Blindness disables millions of people across the world. In most cases, incurable blindness is caused by damage or dysfunction of the eye, retina, or optic nerve, but the visual cortex is undamaged and potentially functional. There has long been interest in developing a prosthetic device that employs direct activation of the intact visual cortex to restore vision to the blind. Electrical stimulation of a single site in visual cortex (evn in blind patients) produces a percept of a distinct spot of light known as a phosphene. It has been speculated that phosphenes could serve as the building blocks for visual restoration in the blind, but it is unknown if individual phosphenes can be treated as virtual "pixels" and combined to produce perception of complex images. Addressing this issue is critical to determining if direct activation of visual cortex is a viable strategy for restoring useful vision. We propose to study perceptual correlates of visual cortex stimulation in human patients with implanted intracranial electrodes. A major advantage of studying stimulation-induced percepts in humans is that only human subjects can directly report on their perceptual experiences.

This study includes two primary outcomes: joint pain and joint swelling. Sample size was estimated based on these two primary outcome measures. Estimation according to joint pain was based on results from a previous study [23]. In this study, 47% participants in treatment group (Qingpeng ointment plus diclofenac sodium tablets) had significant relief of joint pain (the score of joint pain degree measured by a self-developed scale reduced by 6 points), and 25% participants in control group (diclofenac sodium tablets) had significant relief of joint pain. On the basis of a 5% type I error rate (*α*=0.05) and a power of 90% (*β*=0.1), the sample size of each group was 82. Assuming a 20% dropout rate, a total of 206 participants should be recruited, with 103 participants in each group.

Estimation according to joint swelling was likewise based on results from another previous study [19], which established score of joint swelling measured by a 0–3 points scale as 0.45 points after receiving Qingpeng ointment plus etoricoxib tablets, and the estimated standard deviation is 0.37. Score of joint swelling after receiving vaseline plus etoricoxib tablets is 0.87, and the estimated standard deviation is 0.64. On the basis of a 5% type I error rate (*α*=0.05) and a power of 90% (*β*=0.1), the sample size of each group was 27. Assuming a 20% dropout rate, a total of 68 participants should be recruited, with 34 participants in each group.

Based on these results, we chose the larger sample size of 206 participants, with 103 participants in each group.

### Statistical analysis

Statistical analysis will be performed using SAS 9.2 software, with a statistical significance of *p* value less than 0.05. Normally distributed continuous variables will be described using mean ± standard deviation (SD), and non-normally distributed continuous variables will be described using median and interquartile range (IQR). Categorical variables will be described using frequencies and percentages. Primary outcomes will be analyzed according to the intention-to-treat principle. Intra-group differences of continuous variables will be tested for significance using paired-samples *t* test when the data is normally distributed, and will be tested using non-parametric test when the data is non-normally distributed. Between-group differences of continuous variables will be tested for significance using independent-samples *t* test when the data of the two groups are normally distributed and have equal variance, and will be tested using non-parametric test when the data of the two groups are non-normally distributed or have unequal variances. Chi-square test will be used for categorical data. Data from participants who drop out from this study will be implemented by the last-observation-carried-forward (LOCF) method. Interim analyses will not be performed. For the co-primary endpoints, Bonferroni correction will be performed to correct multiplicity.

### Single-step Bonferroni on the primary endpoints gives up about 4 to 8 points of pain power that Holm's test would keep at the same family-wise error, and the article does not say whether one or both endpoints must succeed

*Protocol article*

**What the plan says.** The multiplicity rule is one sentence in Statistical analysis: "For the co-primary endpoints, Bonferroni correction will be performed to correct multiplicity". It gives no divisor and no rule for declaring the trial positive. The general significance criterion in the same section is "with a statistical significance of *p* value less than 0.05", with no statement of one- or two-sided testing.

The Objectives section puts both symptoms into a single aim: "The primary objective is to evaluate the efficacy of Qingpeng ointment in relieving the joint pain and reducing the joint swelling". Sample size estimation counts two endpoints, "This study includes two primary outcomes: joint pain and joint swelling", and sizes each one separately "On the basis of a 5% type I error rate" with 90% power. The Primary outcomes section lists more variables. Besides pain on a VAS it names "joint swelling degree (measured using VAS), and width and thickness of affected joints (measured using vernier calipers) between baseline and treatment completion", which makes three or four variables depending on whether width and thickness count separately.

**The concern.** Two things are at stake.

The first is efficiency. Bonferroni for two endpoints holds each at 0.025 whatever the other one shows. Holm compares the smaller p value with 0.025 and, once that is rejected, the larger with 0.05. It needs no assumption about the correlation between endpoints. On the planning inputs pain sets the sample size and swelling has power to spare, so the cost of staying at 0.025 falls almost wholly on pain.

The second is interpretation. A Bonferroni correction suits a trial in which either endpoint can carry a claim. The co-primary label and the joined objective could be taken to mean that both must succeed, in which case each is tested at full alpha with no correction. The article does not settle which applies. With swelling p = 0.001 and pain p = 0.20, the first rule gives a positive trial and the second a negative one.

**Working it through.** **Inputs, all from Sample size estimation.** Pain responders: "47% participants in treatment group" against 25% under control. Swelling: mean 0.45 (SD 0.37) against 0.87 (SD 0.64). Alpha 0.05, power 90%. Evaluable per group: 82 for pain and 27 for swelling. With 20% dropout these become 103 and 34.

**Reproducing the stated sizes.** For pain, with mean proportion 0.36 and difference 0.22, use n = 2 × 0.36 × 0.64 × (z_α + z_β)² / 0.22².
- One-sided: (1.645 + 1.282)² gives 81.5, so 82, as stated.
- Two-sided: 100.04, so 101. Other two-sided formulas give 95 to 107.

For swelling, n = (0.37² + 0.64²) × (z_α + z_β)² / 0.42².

In Aim 1, we will compare the spatial location and orientation of phosphenes created by artificially stimulating a population of visual neurons with the responses of these same neurons to real visual stimuli.
In Aim 2, we will determine if these phosphenes can be used as building blocks for more complex visual percepts (much like pixels in a computer display) a key step towards the long-term goal of developing a cortical visual prosthetic.
This project will determine if the electrical stimulation of sites in retinotopic visual cortex produces predictable and spatially defined percepts that can be combined to produce percepts of complex visual forms. The results of this project will give new insight on perceptual correlates of cortical electrical stimulation, and will provide critical information relevant to the future development of a visual prosthetic device to restore vision to the blind.